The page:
“At this location, the data reveal a water concentration of about 100 to 400 parts per million. That’s roughly the equivalent to a 12-ounce bottle of water within a cubic meter of volume of lunar soil,” Honniball said. But SOFIA only sensed the very surface, so it’s possible there could be more.
All that to say: It’s way too soon to speculate about when the first person will be sipping on moon water. But if someone is drinking it, it’s likely going to be an astronaut and not an influencer at Erewhon.
So… I probably shouldn’t buy that “moon water” I’m seeing on ebay?
The Moon Water you’re seeing might be the crystal-charged stuff, and if that’s what you’re looking for, more power to you. But no, we’re a long way out from seeing actual moon water taking its place next to Dirty Lemon and Blk. If you see anyone claiming to sell the stuff, you are officially in a suspicious corner of the internet. Put away your credit card and X out of the window.
Okay, okay — but please tell me I’ll one day drink moon water?
I know. I want to sip on that sweet, sweet moon juice, too. But even if scientists figured out how to turn the stuff that’s on the moon into drinkable water and bring it back to Earth, whether or not anyone is allowed to sell the stuff is up for debate.
NASA, along with eight other spacefaring nations, signed something called The Artemis Accords. The agreement confirms that the space agencies are committed to peaceful exploration; it also provides some legal frameworks around how moon research should be conducted. But according to CNET, Russia and China didn’t sign the Accords, and the agreement also doesn’t “explicitly prohibit the commercialisation of water and other material mined on the moon.”
So… maybe, someday, you’ll be able to quench your thirst using the nectar of Luna for a significant chunk of change, but I’m not holding my breath.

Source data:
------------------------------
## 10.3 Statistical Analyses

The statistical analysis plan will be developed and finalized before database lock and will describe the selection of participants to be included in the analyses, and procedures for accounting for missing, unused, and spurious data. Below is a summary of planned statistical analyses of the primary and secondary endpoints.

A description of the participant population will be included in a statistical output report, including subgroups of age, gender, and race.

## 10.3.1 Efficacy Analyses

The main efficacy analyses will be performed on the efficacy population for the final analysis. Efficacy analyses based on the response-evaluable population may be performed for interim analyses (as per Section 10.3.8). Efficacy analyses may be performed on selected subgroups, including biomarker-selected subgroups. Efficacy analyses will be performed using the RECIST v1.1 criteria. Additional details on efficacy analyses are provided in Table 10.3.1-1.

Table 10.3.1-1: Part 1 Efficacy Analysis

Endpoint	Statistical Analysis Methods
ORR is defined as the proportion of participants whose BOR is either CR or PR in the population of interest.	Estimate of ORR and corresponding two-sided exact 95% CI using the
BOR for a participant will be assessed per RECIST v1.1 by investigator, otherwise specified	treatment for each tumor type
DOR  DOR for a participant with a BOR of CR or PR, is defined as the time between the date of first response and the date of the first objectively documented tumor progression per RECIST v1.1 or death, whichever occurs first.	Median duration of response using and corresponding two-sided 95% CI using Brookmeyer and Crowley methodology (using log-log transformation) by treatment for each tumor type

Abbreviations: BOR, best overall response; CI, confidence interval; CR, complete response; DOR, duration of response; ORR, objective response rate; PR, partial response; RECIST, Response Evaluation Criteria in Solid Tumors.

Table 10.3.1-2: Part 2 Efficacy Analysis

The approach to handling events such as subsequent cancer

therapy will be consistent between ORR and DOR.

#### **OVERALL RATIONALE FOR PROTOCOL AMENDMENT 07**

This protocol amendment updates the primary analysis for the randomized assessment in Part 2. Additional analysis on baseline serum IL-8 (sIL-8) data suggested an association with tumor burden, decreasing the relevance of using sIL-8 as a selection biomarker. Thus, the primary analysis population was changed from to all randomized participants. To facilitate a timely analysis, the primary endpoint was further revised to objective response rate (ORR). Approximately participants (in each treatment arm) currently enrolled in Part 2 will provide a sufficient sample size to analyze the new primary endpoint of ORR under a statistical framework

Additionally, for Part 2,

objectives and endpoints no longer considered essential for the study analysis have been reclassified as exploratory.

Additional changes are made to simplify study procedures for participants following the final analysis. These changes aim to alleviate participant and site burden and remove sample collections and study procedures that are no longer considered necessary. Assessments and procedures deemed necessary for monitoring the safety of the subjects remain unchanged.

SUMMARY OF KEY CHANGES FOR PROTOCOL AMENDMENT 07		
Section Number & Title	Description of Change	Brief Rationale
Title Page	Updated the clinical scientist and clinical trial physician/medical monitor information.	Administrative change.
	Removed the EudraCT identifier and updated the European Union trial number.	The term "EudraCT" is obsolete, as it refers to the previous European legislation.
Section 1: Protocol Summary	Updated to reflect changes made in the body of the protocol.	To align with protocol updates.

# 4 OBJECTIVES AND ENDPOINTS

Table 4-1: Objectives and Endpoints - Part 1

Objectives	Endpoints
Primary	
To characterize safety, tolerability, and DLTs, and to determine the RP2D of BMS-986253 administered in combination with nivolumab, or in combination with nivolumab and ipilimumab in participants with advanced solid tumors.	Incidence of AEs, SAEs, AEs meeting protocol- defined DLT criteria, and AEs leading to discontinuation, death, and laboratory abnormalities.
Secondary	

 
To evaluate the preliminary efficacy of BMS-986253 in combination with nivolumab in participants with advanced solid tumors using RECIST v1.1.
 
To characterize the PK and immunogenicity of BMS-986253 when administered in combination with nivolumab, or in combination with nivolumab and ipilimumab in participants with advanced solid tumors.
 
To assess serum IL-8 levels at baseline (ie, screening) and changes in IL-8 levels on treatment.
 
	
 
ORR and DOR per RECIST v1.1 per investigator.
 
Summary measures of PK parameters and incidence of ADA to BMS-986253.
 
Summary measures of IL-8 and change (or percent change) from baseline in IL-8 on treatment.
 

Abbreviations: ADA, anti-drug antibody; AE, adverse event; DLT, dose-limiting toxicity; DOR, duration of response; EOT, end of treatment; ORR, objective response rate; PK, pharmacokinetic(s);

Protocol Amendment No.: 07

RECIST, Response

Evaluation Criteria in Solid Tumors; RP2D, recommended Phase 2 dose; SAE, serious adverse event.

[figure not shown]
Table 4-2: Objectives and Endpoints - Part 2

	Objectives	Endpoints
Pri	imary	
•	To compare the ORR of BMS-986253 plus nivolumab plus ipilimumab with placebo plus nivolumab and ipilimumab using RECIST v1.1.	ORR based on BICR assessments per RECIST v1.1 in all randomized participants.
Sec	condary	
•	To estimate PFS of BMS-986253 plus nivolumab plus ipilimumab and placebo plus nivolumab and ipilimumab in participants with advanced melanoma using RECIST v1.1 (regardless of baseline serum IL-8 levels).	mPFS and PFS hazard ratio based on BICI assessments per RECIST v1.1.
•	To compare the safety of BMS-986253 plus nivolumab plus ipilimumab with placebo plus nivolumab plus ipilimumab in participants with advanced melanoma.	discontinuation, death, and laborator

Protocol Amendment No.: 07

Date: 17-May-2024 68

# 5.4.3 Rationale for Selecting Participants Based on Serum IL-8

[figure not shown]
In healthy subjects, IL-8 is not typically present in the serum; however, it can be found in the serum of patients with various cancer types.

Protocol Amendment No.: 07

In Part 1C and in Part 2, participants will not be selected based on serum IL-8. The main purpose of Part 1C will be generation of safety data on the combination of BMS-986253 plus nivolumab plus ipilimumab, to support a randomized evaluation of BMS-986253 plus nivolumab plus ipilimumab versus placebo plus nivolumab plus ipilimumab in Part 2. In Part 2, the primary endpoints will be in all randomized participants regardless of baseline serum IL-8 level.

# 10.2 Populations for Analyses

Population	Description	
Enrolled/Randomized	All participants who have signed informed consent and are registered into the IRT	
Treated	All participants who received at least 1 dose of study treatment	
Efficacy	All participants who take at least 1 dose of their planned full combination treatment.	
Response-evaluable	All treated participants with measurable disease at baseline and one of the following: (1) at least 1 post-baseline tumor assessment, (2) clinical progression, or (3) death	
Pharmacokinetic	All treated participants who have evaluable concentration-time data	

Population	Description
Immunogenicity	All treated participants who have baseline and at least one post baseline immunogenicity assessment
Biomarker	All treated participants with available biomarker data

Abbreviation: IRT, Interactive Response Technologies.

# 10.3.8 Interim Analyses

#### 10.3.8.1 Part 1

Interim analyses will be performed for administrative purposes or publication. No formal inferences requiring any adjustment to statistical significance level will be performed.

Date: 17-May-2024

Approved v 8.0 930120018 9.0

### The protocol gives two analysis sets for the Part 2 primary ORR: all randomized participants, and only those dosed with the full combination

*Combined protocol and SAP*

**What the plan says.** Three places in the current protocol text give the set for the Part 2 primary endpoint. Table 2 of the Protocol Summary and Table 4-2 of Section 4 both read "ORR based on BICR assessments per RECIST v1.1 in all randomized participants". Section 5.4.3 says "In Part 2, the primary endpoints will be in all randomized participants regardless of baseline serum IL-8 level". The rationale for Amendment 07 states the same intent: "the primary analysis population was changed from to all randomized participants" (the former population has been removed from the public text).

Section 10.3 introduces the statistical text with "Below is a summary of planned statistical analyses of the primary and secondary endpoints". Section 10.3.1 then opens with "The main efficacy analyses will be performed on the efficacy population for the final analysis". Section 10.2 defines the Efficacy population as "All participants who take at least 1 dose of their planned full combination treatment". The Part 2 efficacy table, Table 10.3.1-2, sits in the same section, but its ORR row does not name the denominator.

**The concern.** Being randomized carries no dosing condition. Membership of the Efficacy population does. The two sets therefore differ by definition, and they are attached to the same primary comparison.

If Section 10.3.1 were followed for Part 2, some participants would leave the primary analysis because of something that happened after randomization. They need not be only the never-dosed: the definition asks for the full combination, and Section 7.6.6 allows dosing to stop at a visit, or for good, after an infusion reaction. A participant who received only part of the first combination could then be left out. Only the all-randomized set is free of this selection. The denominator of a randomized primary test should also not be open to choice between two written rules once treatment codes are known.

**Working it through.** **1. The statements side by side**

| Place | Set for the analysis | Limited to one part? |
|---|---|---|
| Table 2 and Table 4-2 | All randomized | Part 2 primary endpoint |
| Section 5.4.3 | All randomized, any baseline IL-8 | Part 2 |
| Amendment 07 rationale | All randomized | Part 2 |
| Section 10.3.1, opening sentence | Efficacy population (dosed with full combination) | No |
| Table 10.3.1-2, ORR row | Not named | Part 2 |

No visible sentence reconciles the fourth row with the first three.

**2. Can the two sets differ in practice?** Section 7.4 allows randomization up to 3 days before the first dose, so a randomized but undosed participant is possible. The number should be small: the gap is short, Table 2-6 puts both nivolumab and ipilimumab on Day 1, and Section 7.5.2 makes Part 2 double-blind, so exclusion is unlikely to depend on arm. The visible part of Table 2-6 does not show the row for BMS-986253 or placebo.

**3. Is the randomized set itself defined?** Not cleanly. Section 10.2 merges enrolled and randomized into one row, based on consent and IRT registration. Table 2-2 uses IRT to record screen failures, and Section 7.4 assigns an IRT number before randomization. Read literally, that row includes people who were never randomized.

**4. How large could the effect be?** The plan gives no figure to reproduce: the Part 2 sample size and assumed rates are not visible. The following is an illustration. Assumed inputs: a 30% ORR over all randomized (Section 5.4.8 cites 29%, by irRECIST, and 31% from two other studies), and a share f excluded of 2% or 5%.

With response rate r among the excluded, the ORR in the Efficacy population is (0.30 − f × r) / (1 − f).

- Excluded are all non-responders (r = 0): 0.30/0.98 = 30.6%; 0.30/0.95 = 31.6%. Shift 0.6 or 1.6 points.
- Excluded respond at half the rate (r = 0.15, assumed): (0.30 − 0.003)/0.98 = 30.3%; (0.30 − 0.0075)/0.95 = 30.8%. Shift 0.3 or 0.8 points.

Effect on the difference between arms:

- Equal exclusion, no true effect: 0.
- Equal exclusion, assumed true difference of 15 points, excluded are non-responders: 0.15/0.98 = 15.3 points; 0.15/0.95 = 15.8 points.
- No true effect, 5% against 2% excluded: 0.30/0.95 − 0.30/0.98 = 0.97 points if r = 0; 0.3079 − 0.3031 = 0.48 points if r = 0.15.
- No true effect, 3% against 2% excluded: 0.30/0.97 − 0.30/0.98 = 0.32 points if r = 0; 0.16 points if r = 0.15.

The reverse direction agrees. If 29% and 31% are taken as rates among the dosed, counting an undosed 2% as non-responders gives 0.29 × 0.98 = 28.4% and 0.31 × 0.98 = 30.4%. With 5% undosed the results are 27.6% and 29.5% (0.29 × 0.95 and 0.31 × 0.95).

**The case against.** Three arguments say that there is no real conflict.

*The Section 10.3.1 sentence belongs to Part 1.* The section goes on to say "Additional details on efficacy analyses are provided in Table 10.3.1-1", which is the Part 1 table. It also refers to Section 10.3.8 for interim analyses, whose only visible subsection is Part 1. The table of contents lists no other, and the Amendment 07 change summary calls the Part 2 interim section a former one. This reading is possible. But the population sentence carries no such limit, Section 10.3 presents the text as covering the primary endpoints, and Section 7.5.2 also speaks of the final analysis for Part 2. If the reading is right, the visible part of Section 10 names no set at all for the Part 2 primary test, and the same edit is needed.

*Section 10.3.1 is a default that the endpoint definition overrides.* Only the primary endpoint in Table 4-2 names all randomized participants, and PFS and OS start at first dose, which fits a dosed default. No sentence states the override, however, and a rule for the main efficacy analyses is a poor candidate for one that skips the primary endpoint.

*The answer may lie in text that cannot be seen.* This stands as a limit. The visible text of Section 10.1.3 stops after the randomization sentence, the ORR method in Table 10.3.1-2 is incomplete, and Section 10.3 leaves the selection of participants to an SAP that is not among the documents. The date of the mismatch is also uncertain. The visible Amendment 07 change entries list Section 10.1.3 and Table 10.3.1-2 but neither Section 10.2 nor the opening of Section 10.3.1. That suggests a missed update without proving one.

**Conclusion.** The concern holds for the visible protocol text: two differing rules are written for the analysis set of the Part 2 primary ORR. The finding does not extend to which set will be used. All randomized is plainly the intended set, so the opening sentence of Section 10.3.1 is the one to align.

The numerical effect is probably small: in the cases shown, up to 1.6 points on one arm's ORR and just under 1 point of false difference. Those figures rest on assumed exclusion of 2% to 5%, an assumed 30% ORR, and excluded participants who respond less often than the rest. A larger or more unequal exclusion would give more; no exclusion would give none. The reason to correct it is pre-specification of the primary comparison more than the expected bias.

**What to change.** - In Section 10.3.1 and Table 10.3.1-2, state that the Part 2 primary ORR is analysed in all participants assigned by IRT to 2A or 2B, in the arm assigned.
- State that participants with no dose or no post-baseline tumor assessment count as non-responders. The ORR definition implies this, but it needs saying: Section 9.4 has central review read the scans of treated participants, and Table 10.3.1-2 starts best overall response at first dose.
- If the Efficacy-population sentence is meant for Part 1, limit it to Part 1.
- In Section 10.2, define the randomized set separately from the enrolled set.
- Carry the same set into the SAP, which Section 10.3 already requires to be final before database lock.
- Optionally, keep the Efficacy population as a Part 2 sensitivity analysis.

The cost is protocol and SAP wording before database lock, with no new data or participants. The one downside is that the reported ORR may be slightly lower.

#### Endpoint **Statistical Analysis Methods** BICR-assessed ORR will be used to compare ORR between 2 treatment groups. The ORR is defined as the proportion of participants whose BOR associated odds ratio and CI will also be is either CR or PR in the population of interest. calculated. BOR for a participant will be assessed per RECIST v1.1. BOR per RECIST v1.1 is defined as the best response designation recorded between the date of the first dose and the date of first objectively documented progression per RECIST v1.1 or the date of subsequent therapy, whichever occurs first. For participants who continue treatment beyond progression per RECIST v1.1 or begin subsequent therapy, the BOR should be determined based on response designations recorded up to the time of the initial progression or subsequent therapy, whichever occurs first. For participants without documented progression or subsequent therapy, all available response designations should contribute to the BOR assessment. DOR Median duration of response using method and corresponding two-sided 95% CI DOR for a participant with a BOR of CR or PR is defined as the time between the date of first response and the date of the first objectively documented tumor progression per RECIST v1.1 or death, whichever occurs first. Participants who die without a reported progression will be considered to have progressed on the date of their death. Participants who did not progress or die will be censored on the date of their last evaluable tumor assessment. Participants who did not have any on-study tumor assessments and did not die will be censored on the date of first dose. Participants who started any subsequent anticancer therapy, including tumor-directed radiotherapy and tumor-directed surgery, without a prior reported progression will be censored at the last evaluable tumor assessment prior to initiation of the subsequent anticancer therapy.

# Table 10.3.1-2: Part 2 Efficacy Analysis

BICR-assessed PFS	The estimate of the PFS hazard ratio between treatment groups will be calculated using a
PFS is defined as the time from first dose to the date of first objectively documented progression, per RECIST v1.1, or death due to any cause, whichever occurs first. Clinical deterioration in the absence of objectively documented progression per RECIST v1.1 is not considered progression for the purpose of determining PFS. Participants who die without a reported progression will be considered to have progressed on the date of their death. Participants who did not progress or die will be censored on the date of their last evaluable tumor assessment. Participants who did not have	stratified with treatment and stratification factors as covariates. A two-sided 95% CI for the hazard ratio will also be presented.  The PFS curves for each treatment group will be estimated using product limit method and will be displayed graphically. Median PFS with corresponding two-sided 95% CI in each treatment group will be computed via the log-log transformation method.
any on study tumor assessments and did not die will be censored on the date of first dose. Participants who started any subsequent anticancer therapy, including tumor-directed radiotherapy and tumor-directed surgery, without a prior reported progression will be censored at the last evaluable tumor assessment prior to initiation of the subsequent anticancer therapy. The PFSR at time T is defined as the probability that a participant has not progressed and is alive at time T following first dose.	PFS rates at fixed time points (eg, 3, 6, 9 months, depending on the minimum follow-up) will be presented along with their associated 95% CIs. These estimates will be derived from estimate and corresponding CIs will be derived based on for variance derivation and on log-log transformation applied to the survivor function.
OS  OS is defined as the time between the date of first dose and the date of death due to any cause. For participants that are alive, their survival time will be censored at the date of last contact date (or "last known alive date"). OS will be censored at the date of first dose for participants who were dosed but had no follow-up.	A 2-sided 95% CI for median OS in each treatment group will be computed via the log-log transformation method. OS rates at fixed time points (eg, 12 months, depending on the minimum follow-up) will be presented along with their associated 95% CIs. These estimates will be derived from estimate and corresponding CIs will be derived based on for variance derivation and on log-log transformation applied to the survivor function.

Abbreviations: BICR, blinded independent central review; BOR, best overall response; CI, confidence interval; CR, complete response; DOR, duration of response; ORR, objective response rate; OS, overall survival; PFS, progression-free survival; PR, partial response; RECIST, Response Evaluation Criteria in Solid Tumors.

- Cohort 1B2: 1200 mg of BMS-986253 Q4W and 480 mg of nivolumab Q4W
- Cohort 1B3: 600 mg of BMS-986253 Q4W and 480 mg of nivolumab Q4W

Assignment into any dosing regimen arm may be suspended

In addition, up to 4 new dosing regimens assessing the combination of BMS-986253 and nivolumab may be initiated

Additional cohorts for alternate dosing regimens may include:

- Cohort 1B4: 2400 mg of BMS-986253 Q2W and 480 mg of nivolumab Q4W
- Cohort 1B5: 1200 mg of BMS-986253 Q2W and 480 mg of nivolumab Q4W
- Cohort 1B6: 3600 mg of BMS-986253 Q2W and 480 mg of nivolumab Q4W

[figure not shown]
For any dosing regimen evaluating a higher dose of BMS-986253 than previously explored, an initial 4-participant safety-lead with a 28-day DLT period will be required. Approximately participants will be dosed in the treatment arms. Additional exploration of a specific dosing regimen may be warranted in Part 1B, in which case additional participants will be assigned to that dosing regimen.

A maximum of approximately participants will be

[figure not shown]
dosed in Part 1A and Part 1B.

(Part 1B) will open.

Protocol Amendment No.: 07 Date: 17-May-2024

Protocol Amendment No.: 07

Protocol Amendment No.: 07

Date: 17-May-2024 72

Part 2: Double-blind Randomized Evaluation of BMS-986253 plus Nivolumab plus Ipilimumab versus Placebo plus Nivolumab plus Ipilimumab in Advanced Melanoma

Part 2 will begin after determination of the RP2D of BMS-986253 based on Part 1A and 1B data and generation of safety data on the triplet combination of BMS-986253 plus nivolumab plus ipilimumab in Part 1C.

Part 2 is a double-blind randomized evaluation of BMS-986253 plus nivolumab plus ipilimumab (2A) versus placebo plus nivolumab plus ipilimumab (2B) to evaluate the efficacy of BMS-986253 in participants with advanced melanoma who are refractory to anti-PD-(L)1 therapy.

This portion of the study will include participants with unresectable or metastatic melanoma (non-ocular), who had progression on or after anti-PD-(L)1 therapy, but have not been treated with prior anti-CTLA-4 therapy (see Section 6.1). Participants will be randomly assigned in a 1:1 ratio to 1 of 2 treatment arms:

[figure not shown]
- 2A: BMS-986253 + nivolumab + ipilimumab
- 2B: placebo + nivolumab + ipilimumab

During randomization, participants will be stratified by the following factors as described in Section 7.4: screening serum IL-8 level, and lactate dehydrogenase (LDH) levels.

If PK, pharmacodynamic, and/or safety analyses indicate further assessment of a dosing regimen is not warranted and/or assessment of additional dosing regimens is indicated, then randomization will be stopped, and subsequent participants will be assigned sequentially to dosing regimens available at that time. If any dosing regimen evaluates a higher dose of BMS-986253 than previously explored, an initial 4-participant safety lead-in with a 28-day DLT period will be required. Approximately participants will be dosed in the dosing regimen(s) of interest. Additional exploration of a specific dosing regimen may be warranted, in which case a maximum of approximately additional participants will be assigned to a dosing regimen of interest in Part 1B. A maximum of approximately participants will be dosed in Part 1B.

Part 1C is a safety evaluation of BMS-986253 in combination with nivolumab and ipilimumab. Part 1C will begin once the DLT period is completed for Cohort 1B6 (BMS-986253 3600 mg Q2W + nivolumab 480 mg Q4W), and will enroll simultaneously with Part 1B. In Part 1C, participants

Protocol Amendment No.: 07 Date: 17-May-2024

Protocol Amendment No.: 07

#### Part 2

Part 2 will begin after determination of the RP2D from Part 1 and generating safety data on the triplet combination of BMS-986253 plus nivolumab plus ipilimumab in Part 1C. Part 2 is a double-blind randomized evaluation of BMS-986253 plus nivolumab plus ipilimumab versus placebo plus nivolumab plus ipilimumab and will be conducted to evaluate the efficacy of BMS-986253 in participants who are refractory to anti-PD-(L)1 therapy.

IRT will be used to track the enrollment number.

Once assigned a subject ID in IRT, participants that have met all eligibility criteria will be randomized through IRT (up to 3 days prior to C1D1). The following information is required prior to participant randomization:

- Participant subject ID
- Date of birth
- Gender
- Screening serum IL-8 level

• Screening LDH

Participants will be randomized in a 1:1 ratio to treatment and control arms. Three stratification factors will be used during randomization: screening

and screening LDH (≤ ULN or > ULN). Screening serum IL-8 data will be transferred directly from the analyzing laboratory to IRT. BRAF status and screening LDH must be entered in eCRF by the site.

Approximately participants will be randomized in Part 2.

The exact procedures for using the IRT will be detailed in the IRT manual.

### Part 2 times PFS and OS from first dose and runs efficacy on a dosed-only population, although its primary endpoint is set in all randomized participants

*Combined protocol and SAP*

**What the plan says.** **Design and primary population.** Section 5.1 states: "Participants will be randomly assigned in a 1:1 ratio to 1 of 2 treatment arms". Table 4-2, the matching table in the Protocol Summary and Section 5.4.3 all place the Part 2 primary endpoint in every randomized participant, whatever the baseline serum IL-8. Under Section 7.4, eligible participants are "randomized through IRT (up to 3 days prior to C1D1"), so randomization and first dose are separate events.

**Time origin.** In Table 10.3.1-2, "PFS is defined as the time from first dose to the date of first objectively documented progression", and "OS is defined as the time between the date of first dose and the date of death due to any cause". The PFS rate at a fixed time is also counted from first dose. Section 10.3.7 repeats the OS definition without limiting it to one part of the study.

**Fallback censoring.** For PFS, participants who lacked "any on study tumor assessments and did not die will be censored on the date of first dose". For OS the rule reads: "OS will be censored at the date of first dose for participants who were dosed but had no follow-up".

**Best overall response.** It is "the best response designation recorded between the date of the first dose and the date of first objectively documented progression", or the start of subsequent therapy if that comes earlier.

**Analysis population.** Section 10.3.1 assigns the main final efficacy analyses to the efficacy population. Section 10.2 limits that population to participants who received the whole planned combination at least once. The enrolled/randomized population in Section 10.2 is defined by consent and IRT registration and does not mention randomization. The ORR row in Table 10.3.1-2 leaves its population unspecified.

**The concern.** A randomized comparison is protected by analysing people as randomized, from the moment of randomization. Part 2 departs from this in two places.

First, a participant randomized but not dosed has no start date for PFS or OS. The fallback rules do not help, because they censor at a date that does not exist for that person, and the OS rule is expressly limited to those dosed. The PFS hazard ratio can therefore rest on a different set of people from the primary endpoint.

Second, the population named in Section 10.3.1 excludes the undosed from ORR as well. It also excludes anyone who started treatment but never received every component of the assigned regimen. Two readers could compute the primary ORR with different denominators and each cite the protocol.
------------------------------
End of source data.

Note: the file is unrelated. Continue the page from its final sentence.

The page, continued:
Mirel ZamanRefinery 29 UKWed, 28 October 2020, 7:52 am GMT When I heard that water was recently discovered on the surface of the moon, I’m not going to lie: My first thought was, I bet it tastes great. I’m not alone in this, right? As a water lover — yes, we exist — I’m always chasing what food critic […]
Maps of the day: Worst case climate scenario via eats shoots ‘n leaves
The Intergovernmental Panel on Climate Change [IPCC] was created in established in 1988 by the World Meteorological Organization [WMO] to evaluate the impacts of global warming triggered by the rise of greenhouse gases.
To assess likely impacts, the IPCC uses scenarios based on Representative Concentration Pathways [RCPs], RCP8.5 as the worst case alternative, leading to a global temperature rise of 2.6 to 4.8 degrees Celsius by the end of the century.
While the RCP 8.5 scenario remains controversial, the fact remains that it could be worse, given that we still don’t understand the complex feedback loops arising from interactions of a complex of systems we are only beginning to discern – as with the spiking methane emissions triggered by polar warming.
From today’s Guardian comes word of a stunning find off the Siberian coast:
Scientists have found evidence that frozen methane deposits in the Arctic Ocean – known as the “sleeping giants of the carbon cycle” – have started to be released over a large area of the continental slope off the East Siberian coast, the Guardian can reveal.
High levels of the potent greenhouse gas have been detected down to a depth of 350 metres in the Laptev Sea near Russia, prompting concern among researchers that a new climate feedback loop may have been triggered that could accelerate the pace of global heating.
The slope sediments in the Arctic contain a huge quantity of frozen methane and other gases – known as hydrates. Methane has a warming effect 80 times stronger than carbon dioxide over 20 years. The United States Geological Survey has previously listed Arctic hydrate destabilisation as one of four most serious scenarios for abrupt climate change.